Since then Vista has been good to me, I've had good uptime (4 months+), and constant stability.... but I'll always remember 2k.
No one *needs* to hear the engine noise to know when to shift. Feeling the car's velocity and knowing what gear one's in is sufficient information most of the time.
Tell me exactly how one "feels the cars velocity"? When you're going a set speed, there is no feeling at all. Relying on a change of direction to tell you which way to steer is awkward.
If you meant visual cues (but didn't say it), they can be less useful in lots of circumstances. I personally know corners by aural engine speed and other feedback, and learning them again in a different car is different.
NA and turbo engines sound different, but they're both awesome.
I drive an Integra type R, 1.8 litre NA, and I don't mind if it "farts" once in a while. This is not because it's not "tuned right".
For driving a manual car the engine noise serves a purpose too, but it's getting more and more rare even here in Europe.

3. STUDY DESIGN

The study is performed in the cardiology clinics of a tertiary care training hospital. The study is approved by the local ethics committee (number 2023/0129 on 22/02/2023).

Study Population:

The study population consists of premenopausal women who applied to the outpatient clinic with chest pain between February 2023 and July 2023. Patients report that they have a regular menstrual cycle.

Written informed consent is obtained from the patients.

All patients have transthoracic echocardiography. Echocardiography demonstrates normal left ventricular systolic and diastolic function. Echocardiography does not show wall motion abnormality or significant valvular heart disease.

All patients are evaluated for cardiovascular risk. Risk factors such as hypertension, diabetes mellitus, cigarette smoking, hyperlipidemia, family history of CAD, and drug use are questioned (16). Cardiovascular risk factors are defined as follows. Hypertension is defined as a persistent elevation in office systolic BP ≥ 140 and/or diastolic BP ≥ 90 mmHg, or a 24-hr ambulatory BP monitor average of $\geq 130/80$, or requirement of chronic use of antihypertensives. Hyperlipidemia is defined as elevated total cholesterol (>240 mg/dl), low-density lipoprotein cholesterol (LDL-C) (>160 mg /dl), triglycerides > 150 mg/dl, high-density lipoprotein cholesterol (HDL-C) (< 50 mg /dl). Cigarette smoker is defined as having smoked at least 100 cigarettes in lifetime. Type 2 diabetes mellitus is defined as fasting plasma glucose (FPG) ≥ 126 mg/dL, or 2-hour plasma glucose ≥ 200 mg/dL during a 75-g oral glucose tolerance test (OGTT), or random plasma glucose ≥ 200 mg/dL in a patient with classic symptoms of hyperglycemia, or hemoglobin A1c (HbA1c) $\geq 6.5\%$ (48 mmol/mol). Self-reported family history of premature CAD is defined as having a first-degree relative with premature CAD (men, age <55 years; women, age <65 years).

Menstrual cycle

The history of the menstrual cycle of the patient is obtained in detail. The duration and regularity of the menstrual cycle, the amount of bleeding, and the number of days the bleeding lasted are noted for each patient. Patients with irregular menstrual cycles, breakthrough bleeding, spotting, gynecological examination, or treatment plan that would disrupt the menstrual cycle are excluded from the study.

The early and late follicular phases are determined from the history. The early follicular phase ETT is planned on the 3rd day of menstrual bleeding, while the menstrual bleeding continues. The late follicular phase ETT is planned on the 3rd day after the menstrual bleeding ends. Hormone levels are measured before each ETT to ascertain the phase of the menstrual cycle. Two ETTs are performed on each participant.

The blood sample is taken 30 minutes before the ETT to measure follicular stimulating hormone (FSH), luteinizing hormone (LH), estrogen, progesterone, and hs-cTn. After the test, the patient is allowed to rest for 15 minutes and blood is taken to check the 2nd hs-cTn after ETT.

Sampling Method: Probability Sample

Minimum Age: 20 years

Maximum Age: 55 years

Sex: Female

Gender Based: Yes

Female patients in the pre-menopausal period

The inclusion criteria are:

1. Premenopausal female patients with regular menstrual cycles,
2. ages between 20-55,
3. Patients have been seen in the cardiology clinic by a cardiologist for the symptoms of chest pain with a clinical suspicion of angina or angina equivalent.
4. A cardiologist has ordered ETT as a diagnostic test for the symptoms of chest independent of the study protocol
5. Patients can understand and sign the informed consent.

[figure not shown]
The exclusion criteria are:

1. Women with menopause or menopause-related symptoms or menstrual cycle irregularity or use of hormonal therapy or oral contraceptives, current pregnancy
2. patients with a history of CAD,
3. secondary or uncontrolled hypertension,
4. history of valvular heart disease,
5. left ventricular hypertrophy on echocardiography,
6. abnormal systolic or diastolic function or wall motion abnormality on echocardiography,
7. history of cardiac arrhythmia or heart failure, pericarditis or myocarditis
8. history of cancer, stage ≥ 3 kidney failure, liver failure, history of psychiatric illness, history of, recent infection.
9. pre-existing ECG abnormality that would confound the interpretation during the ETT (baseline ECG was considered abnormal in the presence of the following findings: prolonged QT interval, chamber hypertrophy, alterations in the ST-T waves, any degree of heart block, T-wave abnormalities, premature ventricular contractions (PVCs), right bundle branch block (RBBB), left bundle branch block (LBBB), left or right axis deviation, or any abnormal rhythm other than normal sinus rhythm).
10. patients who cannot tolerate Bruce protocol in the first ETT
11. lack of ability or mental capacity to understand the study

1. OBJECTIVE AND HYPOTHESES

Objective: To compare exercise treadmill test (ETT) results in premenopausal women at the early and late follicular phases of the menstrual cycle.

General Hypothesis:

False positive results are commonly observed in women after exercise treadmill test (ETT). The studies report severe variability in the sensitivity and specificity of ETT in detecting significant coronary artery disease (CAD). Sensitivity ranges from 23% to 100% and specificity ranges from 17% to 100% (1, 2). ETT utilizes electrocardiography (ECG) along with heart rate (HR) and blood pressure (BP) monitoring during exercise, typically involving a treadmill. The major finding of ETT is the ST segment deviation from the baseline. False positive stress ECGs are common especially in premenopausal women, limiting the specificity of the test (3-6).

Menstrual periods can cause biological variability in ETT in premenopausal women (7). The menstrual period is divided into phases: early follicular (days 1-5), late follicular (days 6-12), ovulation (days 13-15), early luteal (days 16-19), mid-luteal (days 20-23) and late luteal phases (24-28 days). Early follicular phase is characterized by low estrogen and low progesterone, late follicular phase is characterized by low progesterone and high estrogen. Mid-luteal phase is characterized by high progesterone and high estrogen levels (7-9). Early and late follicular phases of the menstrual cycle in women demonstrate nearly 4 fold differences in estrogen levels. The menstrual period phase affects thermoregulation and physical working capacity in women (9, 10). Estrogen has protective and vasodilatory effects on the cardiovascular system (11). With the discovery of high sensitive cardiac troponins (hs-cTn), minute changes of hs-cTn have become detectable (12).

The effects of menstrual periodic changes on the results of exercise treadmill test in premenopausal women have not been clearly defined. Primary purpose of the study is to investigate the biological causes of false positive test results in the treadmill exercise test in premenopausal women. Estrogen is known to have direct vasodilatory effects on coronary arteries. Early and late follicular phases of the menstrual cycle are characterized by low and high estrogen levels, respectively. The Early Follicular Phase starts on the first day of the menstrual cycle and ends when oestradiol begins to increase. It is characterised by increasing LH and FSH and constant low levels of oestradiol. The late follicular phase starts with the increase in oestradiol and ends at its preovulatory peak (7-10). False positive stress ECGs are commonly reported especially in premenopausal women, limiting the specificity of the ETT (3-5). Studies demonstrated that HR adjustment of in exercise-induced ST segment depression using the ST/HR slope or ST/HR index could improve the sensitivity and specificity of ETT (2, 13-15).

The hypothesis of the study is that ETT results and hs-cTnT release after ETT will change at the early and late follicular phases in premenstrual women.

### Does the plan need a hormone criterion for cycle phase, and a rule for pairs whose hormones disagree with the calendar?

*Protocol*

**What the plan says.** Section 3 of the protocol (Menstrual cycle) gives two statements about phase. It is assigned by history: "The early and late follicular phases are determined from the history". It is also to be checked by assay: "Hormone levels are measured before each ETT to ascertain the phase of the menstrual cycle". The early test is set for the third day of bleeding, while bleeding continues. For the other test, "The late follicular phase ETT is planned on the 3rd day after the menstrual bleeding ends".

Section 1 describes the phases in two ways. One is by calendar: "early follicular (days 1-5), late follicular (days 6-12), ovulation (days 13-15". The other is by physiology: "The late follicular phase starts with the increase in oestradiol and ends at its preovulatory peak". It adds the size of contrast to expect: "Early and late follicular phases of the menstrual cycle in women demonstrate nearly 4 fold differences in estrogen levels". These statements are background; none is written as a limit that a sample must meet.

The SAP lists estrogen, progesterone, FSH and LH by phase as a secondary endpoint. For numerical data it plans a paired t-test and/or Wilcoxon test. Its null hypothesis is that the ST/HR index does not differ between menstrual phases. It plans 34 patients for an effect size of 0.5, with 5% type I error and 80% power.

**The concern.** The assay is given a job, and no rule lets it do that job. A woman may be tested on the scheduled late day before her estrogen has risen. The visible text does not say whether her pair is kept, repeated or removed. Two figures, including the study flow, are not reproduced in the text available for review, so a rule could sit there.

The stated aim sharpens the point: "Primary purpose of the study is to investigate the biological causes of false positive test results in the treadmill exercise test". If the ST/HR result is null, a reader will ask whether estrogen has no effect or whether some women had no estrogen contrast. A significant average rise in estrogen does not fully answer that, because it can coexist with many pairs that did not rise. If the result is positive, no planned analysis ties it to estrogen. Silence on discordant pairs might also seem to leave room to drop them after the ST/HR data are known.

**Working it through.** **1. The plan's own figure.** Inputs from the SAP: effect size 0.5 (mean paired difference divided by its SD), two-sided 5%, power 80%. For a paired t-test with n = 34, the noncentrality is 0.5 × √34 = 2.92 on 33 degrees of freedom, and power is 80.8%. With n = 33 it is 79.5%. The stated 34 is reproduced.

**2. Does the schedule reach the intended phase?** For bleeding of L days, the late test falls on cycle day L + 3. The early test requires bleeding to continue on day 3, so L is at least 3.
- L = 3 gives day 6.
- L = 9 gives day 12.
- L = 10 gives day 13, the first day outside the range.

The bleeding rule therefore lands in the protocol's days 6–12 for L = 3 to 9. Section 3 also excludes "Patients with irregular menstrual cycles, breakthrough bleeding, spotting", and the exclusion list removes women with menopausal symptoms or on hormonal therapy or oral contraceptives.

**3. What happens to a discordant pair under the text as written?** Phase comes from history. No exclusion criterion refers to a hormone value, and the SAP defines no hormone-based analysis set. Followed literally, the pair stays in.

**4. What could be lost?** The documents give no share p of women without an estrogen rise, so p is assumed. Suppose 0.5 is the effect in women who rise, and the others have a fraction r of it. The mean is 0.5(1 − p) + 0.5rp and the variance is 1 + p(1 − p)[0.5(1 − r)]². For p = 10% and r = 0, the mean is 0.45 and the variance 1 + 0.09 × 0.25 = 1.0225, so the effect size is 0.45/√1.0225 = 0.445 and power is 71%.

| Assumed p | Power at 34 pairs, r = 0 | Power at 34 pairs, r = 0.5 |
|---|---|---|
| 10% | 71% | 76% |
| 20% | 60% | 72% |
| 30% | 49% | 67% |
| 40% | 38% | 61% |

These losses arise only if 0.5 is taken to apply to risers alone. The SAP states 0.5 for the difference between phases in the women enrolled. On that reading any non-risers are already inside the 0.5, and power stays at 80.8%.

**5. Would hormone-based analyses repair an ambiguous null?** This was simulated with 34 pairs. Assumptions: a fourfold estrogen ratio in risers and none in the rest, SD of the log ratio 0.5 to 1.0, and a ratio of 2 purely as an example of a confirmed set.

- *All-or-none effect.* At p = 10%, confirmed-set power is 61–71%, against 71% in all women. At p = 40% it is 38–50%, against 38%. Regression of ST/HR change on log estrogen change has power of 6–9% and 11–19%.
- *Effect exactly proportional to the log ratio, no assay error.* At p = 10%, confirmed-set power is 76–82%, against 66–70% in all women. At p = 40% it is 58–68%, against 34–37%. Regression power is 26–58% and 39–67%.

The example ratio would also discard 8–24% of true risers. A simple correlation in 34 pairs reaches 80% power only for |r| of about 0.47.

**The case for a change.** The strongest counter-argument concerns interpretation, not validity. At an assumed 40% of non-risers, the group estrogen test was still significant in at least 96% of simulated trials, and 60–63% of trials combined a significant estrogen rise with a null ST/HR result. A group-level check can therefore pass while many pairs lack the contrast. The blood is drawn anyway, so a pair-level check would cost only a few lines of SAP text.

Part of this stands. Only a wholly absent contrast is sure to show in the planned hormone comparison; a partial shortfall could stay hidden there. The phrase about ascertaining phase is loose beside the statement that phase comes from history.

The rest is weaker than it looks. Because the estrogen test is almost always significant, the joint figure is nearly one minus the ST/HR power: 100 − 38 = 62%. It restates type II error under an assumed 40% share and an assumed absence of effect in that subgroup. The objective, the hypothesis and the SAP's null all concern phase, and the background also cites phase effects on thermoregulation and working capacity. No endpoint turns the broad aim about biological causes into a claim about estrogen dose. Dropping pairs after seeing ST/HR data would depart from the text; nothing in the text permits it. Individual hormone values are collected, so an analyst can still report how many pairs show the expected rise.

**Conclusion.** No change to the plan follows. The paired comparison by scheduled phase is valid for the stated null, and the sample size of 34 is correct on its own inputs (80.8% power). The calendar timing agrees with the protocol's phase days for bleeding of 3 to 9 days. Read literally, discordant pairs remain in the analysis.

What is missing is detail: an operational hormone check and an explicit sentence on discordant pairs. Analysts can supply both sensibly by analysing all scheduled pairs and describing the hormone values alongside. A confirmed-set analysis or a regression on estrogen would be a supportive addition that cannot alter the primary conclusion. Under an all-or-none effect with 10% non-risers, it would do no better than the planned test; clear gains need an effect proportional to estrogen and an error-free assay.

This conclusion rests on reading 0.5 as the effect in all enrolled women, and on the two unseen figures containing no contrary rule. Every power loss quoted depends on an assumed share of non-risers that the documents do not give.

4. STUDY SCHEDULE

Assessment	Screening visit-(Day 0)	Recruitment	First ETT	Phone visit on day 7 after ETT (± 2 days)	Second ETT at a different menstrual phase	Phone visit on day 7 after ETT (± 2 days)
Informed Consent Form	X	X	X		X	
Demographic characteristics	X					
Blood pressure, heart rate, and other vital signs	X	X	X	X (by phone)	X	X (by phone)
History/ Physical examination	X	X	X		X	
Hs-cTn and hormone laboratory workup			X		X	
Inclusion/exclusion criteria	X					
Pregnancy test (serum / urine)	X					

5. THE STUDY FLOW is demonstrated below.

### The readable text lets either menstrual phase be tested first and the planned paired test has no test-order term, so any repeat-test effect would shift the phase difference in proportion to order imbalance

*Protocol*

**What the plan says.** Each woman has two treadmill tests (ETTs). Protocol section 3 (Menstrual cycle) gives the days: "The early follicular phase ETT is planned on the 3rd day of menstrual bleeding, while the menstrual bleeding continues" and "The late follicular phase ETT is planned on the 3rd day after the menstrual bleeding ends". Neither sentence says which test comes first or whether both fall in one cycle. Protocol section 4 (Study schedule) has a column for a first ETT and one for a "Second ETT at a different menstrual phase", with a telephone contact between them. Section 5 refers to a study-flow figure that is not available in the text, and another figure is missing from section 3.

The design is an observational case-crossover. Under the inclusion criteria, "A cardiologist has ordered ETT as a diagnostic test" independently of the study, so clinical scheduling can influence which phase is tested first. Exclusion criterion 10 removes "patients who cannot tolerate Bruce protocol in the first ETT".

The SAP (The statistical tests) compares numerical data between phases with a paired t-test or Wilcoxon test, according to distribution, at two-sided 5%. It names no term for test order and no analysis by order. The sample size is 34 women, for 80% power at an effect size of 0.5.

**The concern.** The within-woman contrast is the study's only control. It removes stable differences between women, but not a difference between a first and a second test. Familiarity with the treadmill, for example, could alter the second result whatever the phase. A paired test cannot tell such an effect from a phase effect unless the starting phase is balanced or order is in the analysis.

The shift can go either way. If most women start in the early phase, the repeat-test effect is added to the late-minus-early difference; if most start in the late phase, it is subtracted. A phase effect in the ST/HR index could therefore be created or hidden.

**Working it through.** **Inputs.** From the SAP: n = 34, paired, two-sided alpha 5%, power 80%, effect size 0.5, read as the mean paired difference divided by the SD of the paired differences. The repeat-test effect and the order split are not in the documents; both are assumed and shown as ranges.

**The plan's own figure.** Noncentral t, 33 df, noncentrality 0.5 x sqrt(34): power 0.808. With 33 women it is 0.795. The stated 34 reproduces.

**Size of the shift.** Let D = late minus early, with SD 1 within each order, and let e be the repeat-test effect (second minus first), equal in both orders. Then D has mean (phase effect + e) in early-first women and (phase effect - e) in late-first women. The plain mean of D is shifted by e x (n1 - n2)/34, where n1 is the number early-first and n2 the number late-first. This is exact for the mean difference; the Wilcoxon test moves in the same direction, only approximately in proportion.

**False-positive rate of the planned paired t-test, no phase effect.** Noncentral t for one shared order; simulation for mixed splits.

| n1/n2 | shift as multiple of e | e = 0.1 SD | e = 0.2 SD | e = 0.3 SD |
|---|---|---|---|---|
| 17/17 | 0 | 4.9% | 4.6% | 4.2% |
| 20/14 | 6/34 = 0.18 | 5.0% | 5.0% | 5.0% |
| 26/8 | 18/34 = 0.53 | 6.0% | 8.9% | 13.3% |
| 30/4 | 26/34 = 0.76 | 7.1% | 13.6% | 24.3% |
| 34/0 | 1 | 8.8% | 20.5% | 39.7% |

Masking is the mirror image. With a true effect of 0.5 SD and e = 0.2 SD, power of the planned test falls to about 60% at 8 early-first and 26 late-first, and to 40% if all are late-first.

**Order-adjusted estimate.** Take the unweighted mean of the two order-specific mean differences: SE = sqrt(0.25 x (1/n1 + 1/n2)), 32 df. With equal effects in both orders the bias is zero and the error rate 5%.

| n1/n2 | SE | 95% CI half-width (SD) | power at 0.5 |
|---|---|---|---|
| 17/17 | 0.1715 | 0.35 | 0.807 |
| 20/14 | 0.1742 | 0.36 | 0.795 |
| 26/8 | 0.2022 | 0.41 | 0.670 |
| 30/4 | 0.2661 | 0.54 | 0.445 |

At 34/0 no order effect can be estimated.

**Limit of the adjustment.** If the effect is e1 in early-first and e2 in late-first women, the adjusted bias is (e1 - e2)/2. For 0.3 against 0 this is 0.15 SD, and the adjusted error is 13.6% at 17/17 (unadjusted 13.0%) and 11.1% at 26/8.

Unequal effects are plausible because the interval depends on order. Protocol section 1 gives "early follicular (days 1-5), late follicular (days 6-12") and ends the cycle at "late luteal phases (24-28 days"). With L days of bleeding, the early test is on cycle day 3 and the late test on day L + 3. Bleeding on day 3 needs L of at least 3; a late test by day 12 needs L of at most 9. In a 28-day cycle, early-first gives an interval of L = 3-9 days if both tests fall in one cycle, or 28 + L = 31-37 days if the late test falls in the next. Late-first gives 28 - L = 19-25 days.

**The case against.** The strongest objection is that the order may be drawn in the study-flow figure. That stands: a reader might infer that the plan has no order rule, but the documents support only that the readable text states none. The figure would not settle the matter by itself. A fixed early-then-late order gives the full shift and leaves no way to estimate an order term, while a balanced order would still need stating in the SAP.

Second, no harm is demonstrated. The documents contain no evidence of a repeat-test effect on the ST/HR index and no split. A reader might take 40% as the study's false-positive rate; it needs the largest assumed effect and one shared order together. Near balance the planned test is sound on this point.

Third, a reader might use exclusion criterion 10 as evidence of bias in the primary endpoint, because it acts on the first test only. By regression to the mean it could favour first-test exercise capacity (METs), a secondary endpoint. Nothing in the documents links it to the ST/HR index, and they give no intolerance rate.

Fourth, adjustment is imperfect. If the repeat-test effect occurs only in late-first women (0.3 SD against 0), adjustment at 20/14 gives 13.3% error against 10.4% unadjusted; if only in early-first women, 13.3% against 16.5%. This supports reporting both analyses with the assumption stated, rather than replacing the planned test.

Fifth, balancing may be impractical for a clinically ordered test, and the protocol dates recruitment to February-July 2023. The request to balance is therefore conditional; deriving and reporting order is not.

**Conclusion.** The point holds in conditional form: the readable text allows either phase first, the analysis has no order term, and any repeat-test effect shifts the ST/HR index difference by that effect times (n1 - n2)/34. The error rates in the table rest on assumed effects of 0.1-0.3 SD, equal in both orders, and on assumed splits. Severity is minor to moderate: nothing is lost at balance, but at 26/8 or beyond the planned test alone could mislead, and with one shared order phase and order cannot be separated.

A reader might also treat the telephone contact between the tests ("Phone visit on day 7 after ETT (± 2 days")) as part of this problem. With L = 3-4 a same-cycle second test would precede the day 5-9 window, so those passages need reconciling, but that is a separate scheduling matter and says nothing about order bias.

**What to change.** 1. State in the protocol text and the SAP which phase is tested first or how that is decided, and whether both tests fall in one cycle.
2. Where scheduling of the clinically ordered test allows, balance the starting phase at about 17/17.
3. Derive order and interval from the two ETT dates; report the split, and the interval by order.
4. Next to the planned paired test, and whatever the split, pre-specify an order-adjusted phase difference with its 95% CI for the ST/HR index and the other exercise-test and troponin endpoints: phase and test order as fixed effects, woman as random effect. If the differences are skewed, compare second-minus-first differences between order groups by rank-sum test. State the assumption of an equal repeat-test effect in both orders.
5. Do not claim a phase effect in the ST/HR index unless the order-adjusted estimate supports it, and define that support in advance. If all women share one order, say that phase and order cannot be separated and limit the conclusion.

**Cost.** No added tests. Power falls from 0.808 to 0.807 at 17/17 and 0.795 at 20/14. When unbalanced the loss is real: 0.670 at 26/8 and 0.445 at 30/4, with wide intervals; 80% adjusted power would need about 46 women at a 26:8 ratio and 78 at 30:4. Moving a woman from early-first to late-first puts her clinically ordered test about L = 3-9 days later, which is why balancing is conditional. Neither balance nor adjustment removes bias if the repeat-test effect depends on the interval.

To be fair, automatics have been getting better and better recently. Most new lorries are automatic (I learnt with a 16 speed gearbox on my HGV test, though). As long as there's a separate test in the UK for automatics and manuals, most people will take the manual test. There's talk of allowing HGV tests being allowed to be taken in automatics currently, though.
Note that anyone taking their HGV test will already have passed their car test in a manual.
I drive a 1.8 litre 4 pot normally aspirated Japanese 4 seat hatchback, mainly because it didn't cost much (£2,500, used obviously), it is reliable (1 major breakdown in 5 years), hasn't cost anything for basic maintenance (2 new full set of tyres for £100 a set in 5 years, literally no oil except for services (it doesn't lose any)), and can get 30mpg or so.
It also does 0-60 in 6 point something seconds or so, has a top speed of 150, and sounds amazing naturally.
I don't treat it right, either. I play with lift off oversteer a lot, and rev the engine to 9000 rpm or so when accelerating.